New Zealand announced in March 2020 that it was drastically loosening its abortion laws. In the middle of a “pandemic”, the priority is making it easier to kill babies. As horrible and Satanic as Jacinda Ardern is, there are much bigger problems that just her.
1. Trafficking, Smuggling, Child Exploitation
While abortion is trumpeted as a “human right” in Western societies, the obvious questions have to be asked: Why is it a human right? Who are these groups benefiting financially, and why are so they so fiercely against free speech? Will the organs be trafficked afterwards? And aren’t these groups just a little bit too coordinated?
2. Important Links
New Zealand Bill To Water Down Abortion Laws
Parliamentarians Against Human Trafficking
Family Planning New Zealand
NZPPD (Parliamentarians On Population & Dev), New Chair
Australian Parliamentary Group on Population and Development
Australia’s Global Network
Canadian Ass’n Of Parliamentarians On Population & Development
European Parliamentary Forum for Sexual & Reproductive Rights
Asian Forum of Parliamentarians on Population and Development (AFPPD)
NZPPD’s Facebook Page
Family Planning New Zealand’s Twitter Account
Life News: NZ Pushing Sex-Ed On 5 Year Olds
WHO On Population And Reproductive Rights
1994 Cairo Conference On Population Demoraphics
South Dakota Gov. Kristi Noem: Protect Down Babies
CLICK HERE, for UN Genocide Prevention/Punishment Convention.
CLICK HERE, for Barcelona Declaration & Kalergi Plan.
CLICK HERE, for UN Kalergi Plan (population replacement).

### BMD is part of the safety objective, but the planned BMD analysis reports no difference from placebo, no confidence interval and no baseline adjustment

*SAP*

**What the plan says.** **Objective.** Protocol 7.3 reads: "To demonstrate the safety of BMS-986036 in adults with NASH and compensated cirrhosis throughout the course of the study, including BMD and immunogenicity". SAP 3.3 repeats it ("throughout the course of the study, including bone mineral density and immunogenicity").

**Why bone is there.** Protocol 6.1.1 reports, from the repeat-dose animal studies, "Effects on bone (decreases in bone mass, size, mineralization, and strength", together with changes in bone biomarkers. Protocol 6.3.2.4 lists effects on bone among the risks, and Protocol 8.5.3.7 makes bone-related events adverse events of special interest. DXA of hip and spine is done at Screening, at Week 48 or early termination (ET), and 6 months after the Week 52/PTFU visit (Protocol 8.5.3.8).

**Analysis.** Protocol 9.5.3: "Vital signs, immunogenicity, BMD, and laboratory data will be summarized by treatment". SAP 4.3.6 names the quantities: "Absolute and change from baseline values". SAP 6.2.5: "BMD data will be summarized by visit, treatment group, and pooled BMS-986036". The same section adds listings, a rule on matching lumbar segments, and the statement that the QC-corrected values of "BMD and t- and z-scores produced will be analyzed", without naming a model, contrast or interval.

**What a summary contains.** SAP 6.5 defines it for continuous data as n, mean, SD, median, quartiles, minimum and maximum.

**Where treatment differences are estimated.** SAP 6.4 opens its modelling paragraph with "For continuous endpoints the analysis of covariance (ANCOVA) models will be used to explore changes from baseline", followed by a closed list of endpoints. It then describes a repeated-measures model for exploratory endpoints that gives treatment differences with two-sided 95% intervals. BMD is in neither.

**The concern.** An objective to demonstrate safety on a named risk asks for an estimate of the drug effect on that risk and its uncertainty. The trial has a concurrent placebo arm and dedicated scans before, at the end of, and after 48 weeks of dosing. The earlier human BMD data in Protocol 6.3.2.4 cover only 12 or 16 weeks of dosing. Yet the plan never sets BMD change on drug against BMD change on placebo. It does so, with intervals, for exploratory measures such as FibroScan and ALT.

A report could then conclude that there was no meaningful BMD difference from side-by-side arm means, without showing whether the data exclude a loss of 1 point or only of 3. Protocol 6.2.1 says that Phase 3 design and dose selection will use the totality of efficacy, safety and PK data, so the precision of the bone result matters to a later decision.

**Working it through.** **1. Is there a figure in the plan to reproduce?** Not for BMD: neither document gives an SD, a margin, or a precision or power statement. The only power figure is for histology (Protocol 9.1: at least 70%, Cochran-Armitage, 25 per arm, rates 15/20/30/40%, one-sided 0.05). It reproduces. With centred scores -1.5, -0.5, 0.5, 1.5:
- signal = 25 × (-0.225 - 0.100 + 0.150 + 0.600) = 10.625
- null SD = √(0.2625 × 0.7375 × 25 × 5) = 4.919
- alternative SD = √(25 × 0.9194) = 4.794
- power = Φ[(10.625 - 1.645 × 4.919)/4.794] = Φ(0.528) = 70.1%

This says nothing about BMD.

CLICK HERE, for UN replacement efforts since 1974.
CLICK HERE, for tracing steps of UN replacement agenda.
3. Cognitive Dissonance On Human Trafficking
Have to love the mental gymnastics here: Parliamentarians “claim” that they oppose human trafficking. However, there are also a lot of them who see no issue with promoting mass abortions. After all, those organs are often sold to others. It’s human trafficking, just on a piecemeal basis.
4. Abortion Aids Population Replacement Agenda
One thing to keep in mind, many of the same people pushing for fewer local births are also advocating increased immigration rates. These seemingly contradictory steps seem counterintuitive at first.
 Have less children here, more abortions
 More migration because of declining birth rate.
In short, this is the population replacement agenda. Get locals having few (or no) children, and then use it as a pretext for bringing more people over. The same group who touts abortion as a “human right” also champions “replacement migration”, to fix declining populations.
5. NZ Parliamentarians’ Group on Population and Development
New Zealand Parliamentarians’ Group on Population and Development (NZPPD)
The New Zealand Parliamentarians’ Group on Population and Development (NZPPD) is open to any New Zealand MP and focuses its work mainly in the Pacific. The group looks at issues around sexual and reproductive health, women’s rights, and development issues.
The group was established in 1998 in response to the International Conference on Population and Development and its programme of action.
Barbara Kuriger MP is the current Chair of the group, with Family Planning acting as its secretariat.
Follow the group’s Facebook page for more information and updates.
Apparently, working towards the destruction of the family, and the abortions of girls — who would grow up to become women — is considered women’s rights, empowerment, and feminism. It’s difficult to grasp who such a harmful ideology can be passed off as something beneficial to society.
6. Australian Parliamentarians’ Group on Population and Development
The Australian Parliamentary Group on Population and Development is part of a regional network of similar groups – the Asian Forum of Parliamentarians on Population and Development, and works with other similar parliamentary groups around the globe.